PM outlines plan to phase out Russian oil and gas
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Fitch Ratings, one of the big three credit rating agencies alongside Moody’s and Standard & Poor’s, downgraded Russia’s sovereign rating after an advanced assessment of Russia’s creditworthiness. Fitch’s ‘C’ rating is one step above default which is in line with the Moody’s score of ‘Ca’ which was announced on Sunday.
Standard & Poor’s gives a BBB- sovereign rating or higher to those countries of investment grade and grades of BB+ or lower which are deemed ‘junk’ or speculative grades.
A sovereign credit rating is given after an assessment of a country’s creditworthiness to signify to investors the risk involved in investing in the debt of a country.
The creditworthiness assessment and conclusion is how a lender determines you will default on your debt obligations and how worthy you are of credit.
Russia’s economy has been decimated after President Putin’s invasion of Ukraine sparked global outrage leading to economic sanctions.
George Catrambone, DWS Group’s head of Americas trading told Axios: “The default risk is real”.
The crash of the Russian ruble to record-breaking lows and the subsequent impact on Russia’s financial markets have raised concerns over Russia’s inclination and ability to repay service debt.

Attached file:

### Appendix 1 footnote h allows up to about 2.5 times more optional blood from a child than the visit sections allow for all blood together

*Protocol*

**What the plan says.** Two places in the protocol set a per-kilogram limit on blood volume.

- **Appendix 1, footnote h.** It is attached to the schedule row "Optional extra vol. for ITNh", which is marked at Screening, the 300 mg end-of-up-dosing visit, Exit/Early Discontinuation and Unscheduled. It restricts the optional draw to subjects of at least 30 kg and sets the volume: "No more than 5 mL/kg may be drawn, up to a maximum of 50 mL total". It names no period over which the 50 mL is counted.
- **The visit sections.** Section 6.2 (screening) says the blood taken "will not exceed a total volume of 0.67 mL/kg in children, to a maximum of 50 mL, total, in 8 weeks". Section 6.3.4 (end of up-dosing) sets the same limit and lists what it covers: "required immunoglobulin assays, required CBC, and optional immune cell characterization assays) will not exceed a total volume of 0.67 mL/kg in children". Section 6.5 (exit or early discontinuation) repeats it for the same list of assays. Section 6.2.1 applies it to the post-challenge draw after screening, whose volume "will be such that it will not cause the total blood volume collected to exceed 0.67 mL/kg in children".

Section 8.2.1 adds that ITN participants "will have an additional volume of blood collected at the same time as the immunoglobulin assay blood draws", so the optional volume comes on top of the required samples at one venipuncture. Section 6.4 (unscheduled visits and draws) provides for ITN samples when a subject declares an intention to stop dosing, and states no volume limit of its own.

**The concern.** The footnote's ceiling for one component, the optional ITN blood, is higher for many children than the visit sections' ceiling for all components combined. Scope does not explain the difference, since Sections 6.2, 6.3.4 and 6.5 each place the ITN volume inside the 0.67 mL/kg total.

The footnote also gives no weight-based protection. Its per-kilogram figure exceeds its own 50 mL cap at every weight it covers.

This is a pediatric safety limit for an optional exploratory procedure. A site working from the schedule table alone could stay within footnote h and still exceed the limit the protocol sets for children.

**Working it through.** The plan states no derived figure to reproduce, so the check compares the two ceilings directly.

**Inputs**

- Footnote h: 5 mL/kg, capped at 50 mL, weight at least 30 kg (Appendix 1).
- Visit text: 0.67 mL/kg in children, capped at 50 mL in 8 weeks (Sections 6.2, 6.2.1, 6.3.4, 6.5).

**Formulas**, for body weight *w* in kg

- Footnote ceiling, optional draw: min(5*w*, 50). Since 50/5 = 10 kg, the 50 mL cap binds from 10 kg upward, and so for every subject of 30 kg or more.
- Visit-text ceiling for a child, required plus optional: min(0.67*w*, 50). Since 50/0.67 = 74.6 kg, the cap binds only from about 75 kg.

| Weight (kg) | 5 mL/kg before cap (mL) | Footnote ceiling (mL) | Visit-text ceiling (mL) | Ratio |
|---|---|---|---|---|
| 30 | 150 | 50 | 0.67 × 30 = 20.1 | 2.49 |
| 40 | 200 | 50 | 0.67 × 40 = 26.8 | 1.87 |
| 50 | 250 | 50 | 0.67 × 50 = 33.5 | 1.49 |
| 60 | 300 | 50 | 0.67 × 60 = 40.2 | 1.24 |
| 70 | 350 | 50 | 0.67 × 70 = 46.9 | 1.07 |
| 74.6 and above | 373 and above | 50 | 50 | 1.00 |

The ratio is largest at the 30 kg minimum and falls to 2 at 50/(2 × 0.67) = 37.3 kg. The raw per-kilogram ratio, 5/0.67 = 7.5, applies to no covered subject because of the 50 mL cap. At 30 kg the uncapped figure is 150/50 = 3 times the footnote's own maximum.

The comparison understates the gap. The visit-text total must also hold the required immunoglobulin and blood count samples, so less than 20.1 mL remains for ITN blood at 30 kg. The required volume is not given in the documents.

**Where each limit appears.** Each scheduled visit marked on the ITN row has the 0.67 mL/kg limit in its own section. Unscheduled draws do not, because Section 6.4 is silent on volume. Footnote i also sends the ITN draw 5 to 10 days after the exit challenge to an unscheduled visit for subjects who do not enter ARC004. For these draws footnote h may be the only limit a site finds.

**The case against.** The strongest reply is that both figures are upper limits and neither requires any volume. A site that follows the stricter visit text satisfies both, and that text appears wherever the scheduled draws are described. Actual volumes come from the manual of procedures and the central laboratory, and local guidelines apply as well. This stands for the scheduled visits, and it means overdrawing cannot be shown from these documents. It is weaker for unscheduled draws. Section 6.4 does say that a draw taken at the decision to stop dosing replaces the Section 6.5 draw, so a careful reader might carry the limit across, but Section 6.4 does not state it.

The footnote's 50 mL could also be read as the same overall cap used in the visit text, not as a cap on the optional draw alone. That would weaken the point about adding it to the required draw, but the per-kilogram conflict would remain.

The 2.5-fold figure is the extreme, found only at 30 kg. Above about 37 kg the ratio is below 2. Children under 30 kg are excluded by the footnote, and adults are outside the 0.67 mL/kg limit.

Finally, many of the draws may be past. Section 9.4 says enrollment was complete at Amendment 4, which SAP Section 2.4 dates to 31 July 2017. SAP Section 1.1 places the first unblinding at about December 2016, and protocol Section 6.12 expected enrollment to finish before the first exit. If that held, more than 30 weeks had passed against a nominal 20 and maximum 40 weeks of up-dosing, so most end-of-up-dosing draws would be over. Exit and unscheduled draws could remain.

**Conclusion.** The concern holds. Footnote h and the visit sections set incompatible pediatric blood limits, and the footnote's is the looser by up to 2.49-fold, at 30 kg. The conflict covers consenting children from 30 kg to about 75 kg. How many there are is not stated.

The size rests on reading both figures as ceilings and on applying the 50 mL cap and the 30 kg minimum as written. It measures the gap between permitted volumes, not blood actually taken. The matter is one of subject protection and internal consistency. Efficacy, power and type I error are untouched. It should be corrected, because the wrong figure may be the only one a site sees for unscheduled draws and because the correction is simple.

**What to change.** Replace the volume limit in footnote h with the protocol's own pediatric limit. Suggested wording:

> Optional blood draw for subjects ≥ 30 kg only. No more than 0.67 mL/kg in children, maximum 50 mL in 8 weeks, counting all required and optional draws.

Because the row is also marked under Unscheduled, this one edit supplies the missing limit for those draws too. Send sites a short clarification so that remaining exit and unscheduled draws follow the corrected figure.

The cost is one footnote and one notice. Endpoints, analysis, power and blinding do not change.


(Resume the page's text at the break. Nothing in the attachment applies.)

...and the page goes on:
Fitch stated: “This rating action follows our downgrade of the Long-Term Foreign-Currency IDR to ‘B’/Rating Watch Negative on 2 March, and developments since then have, in our view, further undermined Russia’s willingness to service Government debt.
“This includes the Presidential Decree of 5 March, which could potentially force a redenomination of foreign-currency sovereign debt payments into local currency for creditors in specified countries.
The statement added: “Further ratcheting up of sanctions and proposals that could limit trade in energy increase probability of a policy response by Russia that includes at least selective non-payment of its sovereign debt obligations.”
Russia is due to pay $107million by March 16 in coupons across two bonds, though it has a 30-day grace period on the payments.
Speaking to the Financial Times, head of emerging market debt at William Blair, Marcelo Assalin said: “We have a high conviction that [Russia] will not pay.
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“But the market is totally dysfunctional. The problem we face is CDS [credit default swaps] is implying a recovery value that’s not realistic”.
Financial experts and investors are concerned that the sanctions on Russia will obstruct the settlement system for CDS contracts to the extent where investors will be out of pocket after using them as protection for their losses on defaulted bonds.
Some traders have expressed their gravest concerns that the CDS swaps may not pay out at all.
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